There are very few great articles about code. This article by Paul Ford is one to read. Published by Bloomburg in 2015 it is all you need.
Embedded in the article are interactive tools, videos, GIFs, and a cute coding buddy to help you through. In one amazing interactive interlude, Ford outlines the complexities beneath typing a letter on a keyboard. You’re helped along by a little blue coding buddy:
It’s also full of excellent storytelling and context building:
Here we go again. On the other side of your (well-organized) desk sits this guy in his mid-30s with a computer in his lap. He’s wearing a taupe blazer. He’s come to discuss spending large sums to create intangible abstractions on a “website re-architecture project.” He needs money, support for his team, new hires, external resources. It’s preordained that you’ll give these things to him, because the CEO signed off on the initiative—and yet should it all go pear-shaped, you will be responsible. Coders are insanely expensive, and projects that start with uncomfortably large budgets have an ugly tendency to grow from there. You need to understand where the hours will go.
He says: “We’re basically at the limits with WordPress.”
Here is what you’ve been told: All of the computer code that keeps the website running must be replaced. At one time, it was very valuable and was keeping the company running, but the new CTO thinks it’s garbage. She tells you the old code is spaghetti and your systems are straining as a result. That the third-party services you use, and pay for monthly, are old and busted. Your competitor has an animated shopping cart that drives across the top of the screen at checkout. That cart remembers everything customers have ever purchased and generates invoices on demand. Your cart has no memory at all.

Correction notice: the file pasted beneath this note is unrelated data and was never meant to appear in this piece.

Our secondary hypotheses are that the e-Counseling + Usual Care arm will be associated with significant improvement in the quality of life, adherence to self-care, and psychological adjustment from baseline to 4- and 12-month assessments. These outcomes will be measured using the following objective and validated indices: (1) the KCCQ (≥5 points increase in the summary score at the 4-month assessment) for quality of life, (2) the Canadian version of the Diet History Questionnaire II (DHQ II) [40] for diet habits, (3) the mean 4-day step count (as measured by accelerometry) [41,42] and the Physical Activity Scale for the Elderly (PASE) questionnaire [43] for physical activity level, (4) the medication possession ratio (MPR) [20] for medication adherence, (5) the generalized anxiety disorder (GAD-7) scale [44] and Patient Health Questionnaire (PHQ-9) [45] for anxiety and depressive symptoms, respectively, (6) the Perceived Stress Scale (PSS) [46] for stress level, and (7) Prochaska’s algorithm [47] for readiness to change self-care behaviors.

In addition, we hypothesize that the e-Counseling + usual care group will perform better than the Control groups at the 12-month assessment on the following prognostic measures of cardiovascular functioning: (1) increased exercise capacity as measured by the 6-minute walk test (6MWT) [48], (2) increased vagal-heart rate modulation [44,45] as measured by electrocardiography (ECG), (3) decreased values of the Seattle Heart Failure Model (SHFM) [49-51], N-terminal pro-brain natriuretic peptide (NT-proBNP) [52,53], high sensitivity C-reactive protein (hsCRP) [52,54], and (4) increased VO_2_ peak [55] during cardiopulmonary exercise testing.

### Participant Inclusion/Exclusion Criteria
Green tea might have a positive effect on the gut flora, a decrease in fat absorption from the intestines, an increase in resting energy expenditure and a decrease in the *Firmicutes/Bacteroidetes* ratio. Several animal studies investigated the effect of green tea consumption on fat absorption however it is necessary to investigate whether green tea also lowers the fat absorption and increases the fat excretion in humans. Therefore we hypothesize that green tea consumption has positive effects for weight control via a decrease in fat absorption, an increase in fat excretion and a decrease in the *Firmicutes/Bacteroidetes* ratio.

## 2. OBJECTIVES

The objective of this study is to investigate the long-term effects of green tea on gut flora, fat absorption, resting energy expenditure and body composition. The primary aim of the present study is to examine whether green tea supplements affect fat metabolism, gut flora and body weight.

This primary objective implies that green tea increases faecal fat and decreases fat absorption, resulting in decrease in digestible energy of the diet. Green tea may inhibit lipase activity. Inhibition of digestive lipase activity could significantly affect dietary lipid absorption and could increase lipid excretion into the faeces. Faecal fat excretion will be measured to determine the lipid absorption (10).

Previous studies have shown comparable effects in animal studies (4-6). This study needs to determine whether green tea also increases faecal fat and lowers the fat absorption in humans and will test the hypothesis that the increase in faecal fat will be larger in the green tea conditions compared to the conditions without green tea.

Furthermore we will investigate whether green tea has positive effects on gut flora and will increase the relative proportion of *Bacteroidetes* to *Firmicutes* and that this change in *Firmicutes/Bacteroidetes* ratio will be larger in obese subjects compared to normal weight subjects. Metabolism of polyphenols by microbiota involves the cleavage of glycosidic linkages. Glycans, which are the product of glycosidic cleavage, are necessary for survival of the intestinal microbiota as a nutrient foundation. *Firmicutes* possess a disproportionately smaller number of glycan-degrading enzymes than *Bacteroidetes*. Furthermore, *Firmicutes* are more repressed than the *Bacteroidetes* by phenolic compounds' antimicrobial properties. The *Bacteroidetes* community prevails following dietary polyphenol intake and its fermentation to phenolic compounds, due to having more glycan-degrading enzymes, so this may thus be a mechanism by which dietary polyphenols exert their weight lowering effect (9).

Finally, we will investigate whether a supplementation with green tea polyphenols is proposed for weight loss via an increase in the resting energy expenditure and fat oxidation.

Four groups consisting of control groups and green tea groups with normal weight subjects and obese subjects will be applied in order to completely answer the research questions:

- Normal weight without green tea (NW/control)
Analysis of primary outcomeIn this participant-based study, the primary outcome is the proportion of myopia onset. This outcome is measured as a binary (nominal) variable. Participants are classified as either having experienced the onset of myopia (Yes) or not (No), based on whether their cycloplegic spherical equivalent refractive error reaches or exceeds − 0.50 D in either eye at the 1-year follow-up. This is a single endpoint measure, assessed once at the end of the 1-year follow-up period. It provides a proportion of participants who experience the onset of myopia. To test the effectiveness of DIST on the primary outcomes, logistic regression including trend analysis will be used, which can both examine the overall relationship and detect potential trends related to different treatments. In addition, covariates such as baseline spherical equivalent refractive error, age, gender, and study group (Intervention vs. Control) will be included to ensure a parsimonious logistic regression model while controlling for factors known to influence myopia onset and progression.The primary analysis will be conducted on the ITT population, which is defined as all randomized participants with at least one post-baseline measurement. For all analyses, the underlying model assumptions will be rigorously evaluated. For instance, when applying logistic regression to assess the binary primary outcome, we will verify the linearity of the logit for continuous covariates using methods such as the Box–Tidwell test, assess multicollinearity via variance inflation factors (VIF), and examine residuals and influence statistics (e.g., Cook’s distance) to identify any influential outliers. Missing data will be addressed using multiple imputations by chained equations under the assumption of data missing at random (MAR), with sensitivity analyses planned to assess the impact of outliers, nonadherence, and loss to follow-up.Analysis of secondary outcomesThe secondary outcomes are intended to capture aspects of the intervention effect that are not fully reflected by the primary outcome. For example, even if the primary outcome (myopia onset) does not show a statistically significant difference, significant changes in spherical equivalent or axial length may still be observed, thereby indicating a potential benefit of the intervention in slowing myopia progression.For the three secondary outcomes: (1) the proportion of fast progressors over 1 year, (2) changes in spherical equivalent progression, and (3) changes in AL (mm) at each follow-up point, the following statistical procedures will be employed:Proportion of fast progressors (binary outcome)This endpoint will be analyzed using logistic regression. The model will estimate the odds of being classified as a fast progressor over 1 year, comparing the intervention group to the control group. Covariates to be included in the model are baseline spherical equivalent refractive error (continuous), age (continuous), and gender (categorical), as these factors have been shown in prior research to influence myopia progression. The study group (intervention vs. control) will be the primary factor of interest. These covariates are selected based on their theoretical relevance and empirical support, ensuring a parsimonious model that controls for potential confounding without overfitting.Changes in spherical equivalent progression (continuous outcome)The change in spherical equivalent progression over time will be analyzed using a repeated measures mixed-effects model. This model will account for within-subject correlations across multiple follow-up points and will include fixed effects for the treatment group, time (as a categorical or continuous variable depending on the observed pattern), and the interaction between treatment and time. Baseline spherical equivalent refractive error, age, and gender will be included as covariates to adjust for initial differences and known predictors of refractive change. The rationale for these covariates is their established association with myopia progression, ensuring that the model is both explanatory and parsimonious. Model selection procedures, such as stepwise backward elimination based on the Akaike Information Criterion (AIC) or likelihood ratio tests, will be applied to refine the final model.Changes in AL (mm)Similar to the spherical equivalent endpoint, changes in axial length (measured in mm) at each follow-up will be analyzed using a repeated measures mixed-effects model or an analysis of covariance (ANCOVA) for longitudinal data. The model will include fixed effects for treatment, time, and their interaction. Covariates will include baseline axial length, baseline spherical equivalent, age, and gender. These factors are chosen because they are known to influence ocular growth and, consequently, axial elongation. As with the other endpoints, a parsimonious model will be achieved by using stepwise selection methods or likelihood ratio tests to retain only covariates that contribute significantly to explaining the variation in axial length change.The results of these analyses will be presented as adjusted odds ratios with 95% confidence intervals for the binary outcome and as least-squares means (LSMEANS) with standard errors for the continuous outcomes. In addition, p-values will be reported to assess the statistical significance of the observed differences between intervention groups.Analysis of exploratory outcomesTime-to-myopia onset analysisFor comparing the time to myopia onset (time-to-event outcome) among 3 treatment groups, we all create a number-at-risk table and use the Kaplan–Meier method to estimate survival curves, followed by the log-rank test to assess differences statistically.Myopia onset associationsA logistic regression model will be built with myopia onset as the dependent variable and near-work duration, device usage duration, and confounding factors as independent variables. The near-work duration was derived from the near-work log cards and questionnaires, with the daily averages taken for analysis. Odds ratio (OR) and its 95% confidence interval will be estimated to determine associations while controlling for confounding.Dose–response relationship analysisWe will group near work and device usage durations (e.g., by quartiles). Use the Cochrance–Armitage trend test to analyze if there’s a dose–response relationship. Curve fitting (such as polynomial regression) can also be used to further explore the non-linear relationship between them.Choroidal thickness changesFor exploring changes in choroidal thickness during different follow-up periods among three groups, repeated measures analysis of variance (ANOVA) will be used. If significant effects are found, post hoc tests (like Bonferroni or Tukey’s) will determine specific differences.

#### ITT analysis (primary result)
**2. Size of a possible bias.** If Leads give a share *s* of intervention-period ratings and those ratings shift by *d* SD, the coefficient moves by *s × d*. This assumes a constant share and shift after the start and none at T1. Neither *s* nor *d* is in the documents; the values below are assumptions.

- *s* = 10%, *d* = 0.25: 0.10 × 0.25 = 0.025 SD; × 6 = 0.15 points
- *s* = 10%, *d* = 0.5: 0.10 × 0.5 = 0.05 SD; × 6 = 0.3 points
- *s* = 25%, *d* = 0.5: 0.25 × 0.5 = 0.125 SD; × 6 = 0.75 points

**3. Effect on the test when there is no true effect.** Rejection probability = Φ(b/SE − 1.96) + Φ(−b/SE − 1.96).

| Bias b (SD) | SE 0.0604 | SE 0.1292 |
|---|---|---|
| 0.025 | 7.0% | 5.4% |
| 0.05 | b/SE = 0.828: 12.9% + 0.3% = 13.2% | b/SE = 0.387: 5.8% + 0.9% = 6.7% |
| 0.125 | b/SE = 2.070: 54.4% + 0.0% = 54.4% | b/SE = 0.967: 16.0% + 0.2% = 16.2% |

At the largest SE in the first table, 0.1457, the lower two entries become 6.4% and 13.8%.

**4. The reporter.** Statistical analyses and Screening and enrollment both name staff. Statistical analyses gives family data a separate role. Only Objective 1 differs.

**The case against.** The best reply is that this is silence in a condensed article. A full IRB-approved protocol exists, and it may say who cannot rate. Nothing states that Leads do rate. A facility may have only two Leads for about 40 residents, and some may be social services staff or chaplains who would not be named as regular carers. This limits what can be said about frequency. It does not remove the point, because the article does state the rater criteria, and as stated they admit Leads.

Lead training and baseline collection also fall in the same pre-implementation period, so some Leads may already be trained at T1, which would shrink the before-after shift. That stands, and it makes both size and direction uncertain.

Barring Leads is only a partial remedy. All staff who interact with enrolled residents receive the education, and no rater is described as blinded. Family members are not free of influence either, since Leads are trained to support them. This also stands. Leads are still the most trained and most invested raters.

He gives you a number and a date. You know in your soul that the number is half of what it should be and that the project will go a year over schedule. He promises long-term efficiencies: The $85,000 in Oracle licenses will no longer be needed; engineering is moving to a free, open-sourced database. “We probably should have done that back when we did the Magento migration,” he says. Meaning, of course, that his predecessor probably should have done that.
This man makes a third less than you, and his education ended with a B.S. from a large, perfectly fine state university. But he has 500+ connections on LinkedIn. That plus sign after the “500” bothers you. How many more than 500 people does he know? Five? Five thousand?
In some mysterious way, he outranks you. Not within the company, not in restaurant reservations, not around lawyers. Still: He strokes his short beard; his hands are tanned; he hikes; his socks are embroidered with little ninja.
If you’re going to read one article about coding, this is it. And if you’re a programmer who’s too busy writing code to explain it all, just send your family and friends to Paul Ford’s masterful piece.
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